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Toxicol Lett. 2005 Sep 15;158(3):167-75.

Adverse effects of anabolic steroids in athletes. A constant threat.

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  • 1Department of Forensic Medicine and Toxicology, University of Athens, Medical School, 75 Mikras Asias Street, Goudi, Athens 115 27, Greece.

Abstract

Anabolic-androgenic steroids (AAS) are used as ergogenic aids by athletes and non-athletes to enhance performance by augmenting muscular development and strength. AAS administration is often associated with various adverse effects that are generally dose related. High and multi-doses of AAS used for athletic enhancement can lead to serious and irreversible organ damage. Among the most common adverse effects of AAS are some degree of reduced fertility and gynecomastia in males and masculinization in women and children. Other adverse effects include hypertension and atherosclerosis, blood clotting, jaundice, hepatic neoplasms and carcinoma, tendon damage, psychiatric and behavioral disorders. More specifically, this article reviews the reproductive, hepatic, cardiovascular, hematological, cerebrovascular, musculoskeletal, endocrine, renal, immunologic and psychologic effects. Drug-prevention counseling to athletes is highlighted and the use of anabolic steroids is must be avoided, emphasizing that sports goals may be met within the framework of honest competition, free of doping substances.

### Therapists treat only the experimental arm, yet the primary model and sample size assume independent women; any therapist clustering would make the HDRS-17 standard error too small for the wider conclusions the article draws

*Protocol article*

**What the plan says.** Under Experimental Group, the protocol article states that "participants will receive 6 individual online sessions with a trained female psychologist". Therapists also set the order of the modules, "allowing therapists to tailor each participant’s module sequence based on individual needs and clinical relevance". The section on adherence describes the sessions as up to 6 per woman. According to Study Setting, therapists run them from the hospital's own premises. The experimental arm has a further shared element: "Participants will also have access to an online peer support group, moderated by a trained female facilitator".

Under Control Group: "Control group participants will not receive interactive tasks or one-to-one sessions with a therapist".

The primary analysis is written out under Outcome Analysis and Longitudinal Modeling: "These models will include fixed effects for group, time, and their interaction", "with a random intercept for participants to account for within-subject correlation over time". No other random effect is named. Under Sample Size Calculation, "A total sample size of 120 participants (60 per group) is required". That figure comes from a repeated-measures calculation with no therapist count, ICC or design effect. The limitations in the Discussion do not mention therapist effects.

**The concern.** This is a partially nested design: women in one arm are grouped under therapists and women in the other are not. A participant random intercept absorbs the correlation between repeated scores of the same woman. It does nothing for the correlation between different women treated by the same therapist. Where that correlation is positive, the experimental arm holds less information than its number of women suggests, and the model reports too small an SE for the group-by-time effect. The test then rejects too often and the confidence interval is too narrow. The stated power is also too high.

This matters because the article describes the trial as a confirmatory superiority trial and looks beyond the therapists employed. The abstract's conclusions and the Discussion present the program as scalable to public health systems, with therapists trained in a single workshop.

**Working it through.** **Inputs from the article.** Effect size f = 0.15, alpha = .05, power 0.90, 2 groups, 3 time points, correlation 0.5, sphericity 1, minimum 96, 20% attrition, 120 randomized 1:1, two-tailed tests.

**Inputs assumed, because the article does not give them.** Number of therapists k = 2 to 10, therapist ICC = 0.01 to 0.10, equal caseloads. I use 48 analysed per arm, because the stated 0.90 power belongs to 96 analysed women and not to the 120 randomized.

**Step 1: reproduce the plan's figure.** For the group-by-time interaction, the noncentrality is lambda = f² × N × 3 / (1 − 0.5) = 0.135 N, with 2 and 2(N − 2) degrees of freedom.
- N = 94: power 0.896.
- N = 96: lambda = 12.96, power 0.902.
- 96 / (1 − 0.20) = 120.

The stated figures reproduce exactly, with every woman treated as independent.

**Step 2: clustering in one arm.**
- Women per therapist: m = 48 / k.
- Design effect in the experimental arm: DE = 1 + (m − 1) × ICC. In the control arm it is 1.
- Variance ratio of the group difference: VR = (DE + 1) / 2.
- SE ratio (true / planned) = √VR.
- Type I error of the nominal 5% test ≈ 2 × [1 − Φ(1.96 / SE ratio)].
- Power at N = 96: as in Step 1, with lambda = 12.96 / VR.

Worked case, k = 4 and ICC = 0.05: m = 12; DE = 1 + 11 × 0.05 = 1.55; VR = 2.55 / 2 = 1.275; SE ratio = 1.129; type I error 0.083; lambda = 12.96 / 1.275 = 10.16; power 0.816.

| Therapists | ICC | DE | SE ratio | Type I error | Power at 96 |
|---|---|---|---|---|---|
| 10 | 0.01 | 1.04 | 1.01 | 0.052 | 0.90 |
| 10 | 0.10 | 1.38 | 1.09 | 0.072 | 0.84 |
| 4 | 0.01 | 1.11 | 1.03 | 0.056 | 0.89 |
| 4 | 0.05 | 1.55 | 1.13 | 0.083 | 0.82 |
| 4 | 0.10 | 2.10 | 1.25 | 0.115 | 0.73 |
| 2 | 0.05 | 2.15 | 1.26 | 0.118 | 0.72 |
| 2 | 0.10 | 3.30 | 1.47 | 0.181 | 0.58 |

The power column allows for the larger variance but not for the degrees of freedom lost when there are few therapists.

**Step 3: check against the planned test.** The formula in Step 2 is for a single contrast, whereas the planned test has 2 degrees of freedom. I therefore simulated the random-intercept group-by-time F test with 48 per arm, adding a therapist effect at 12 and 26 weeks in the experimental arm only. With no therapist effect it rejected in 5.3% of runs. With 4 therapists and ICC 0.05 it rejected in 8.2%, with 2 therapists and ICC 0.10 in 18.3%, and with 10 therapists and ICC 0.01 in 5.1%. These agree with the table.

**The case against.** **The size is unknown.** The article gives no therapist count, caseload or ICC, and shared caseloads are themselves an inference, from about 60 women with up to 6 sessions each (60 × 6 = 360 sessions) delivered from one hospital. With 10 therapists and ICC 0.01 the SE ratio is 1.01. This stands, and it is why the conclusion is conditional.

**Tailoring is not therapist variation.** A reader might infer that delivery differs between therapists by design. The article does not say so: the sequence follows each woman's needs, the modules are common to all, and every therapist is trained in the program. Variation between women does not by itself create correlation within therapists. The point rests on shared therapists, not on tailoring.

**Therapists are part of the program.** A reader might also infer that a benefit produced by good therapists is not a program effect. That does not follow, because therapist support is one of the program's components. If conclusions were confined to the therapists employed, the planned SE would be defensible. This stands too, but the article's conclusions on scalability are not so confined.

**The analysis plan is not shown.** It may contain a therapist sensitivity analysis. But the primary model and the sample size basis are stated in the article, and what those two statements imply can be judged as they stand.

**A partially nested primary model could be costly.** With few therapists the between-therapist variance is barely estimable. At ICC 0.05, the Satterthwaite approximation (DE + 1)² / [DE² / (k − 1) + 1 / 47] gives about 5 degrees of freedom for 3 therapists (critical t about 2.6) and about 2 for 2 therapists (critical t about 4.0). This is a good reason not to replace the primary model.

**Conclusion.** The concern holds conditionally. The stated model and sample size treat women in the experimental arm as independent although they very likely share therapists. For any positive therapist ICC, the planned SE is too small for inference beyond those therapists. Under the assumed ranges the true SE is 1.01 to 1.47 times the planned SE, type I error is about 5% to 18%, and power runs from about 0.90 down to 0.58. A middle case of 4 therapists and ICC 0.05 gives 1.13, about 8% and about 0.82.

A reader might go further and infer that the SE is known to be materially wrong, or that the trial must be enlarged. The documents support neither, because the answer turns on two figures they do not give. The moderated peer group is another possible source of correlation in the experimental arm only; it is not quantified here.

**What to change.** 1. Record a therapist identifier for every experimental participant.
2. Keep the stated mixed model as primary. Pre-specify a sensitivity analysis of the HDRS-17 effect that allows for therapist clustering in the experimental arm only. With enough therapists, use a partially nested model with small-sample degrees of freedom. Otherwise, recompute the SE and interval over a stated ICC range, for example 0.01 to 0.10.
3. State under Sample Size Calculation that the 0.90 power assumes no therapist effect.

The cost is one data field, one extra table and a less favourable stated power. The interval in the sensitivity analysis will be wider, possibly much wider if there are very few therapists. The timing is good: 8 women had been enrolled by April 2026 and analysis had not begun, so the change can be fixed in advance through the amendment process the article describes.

PMID:
16005168
[PubMed - indexed for MEDLINE]
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